|RELATED TOPICS:||Poverty Reduction and Labor|
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Conditional transfer programs are becoming a common approach to influence household decisions. The evidence to date is that these programs are good at promoting certain outcomes such as school attendance, but that other outcomes such as reducing child labor are more difficult to achieve. This study examines the impact of Superémonos, a conditional transfer program in Costa Rica, which provides poor families with a subsidy for the purchase of food conditional upon children regularly attending school. Using three different empirical techniques—simple comparison of mean outcomes, regression analysis and propensity score matching—we examine the program’s impact on school attendance, performance in school and child labor. We find strong evidence that the program achieves its goal of improving school attendance and much weaker evidence regarding school performance. The program does not reduce the likelihood that youth will work. These findings are discussed in the context of the results from impact evaluations of other conditional transfer programs.
The Research Department is pleased to present the latest edition of its newsletter, Ideas for Development in the Americas (IDEA). This issue is based on the IDB's 2004 report on Economic and Social Progress in Latin America, which focuses on the problems surrounding people and their jobs. The report presents an anatomy of Latin American labor markets, a diagnosis of their ills, and prescriptions f ... (View publication)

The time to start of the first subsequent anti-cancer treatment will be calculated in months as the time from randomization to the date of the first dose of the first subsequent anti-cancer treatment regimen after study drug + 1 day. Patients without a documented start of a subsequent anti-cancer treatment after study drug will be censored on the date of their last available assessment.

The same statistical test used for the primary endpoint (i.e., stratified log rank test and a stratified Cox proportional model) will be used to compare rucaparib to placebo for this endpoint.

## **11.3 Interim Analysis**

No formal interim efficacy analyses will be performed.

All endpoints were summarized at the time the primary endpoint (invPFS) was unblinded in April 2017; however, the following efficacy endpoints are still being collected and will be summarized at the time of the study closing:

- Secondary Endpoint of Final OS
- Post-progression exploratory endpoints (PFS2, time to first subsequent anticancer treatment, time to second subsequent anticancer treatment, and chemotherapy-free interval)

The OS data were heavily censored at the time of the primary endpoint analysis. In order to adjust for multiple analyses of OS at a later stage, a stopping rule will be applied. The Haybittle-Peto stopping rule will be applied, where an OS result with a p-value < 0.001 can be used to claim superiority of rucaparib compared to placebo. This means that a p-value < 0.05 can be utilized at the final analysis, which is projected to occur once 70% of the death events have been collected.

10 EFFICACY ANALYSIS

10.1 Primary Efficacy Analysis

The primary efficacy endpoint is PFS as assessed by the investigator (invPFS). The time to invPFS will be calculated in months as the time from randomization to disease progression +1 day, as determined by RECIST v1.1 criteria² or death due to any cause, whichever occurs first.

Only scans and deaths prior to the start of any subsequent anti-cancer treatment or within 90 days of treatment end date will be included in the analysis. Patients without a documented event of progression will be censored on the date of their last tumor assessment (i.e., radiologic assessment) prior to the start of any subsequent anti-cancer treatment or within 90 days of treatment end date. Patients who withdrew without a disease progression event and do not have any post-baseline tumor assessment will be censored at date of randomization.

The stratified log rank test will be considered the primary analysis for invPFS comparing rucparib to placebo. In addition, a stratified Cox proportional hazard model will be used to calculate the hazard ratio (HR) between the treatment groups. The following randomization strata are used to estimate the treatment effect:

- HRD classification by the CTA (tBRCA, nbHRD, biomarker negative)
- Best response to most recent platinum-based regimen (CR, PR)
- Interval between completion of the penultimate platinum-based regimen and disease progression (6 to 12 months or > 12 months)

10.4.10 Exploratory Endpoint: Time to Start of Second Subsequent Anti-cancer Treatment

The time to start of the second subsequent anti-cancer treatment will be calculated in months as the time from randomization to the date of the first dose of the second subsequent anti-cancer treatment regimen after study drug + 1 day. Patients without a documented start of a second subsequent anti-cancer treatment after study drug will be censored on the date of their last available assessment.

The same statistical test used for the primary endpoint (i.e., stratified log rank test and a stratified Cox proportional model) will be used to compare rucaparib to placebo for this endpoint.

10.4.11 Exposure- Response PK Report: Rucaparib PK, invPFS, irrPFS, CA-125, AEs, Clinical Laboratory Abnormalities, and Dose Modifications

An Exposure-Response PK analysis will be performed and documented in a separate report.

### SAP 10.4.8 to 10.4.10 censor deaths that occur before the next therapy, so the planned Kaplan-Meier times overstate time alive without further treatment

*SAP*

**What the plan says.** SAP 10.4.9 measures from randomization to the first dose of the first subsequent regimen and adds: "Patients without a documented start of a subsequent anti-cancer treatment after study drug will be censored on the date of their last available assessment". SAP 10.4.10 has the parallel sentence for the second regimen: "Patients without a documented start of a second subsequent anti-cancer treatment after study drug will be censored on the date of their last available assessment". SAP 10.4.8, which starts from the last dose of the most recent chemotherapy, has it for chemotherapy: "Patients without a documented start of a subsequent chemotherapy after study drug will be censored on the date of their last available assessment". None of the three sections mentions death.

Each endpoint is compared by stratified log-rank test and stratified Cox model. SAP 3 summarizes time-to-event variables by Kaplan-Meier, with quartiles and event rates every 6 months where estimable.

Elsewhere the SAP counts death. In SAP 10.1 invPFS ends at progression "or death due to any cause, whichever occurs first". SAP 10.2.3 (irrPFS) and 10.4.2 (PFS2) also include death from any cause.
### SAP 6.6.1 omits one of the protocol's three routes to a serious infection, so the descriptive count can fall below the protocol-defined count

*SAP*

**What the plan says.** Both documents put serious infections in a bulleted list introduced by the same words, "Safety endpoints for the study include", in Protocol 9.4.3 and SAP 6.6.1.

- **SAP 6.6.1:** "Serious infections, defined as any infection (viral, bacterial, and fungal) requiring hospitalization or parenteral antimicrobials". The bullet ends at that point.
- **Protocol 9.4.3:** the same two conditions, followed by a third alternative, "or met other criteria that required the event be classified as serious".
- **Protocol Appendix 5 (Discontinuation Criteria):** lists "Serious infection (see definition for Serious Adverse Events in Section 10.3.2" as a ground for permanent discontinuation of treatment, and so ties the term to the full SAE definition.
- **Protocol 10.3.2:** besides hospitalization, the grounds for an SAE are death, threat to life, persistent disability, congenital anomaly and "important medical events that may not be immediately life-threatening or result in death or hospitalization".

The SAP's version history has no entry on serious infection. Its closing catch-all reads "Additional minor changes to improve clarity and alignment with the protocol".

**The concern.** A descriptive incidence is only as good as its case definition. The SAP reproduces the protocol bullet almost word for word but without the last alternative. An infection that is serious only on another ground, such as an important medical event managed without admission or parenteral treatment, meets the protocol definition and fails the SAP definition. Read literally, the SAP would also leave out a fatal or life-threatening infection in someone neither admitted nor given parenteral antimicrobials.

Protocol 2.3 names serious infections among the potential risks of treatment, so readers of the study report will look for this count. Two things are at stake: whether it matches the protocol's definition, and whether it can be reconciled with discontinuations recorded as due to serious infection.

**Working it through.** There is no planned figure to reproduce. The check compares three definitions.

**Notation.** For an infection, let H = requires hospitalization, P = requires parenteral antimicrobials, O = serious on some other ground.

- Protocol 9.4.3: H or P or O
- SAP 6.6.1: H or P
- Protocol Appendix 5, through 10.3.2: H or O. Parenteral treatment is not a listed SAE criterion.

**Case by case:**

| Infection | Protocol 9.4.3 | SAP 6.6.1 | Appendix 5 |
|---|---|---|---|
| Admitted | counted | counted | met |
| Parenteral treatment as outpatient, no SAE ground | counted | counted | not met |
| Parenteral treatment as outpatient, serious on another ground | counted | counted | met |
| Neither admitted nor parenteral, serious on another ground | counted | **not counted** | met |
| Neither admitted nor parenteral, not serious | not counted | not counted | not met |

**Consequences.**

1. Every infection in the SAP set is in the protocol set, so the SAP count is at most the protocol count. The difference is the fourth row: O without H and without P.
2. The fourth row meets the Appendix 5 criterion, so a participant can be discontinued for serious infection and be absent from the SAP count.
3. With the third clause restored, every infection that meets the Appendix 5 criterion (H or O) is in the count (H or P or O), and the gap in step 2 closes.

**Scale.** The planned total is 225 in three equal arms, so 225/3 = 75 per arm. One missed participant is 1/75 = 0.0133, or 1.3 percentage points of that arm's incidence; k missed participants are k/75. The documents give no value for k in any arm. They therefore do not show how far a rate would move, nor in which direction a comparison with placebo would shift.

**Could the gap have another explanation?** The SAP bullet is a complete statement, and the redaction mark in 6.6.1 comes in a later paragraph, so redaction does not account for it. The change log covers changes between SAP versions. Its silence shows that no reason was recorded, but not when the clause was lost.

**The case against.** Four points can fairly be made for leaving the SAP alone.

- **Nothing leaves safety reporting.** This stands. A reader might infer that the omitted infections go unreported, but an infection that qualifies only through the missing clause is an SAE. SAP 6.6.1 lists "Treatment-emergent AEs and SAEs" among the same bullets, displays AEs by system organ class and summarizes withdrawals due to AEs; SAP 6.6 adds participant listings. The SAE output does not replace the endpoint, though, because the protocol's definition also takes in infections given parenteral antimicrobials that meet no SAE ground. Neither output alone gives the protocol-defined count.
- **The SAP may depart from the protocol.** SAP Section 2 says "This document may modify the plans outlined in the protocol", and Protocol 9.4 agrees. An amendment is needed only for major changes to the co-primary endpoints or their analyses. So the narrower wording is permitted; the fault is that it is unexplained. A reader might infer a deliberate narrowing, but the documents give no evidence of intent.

Over the last two decades Mexico has had an open trade regime, experienced macroeconomic stability, and made substantial progress in education. However, average workers’ earnings have stagnated and earnings for workers with more schooling have declined, compressing the earnings distribution and lowering the returns to education. We hypothesize that these developments are explained by large an ... (View publication)
This paper assesses labor market segmentation across formal and informal salaried jobs and self-employment in three Latin American and three transition countries. It looks separately at the markets for skilled and unskilled labor, inquiring if segmentation is an exclusive feature of the latter. Longitudinal data are used to assess wage differentials and mobility patterns across jobs. To study mobi ... (View publication)
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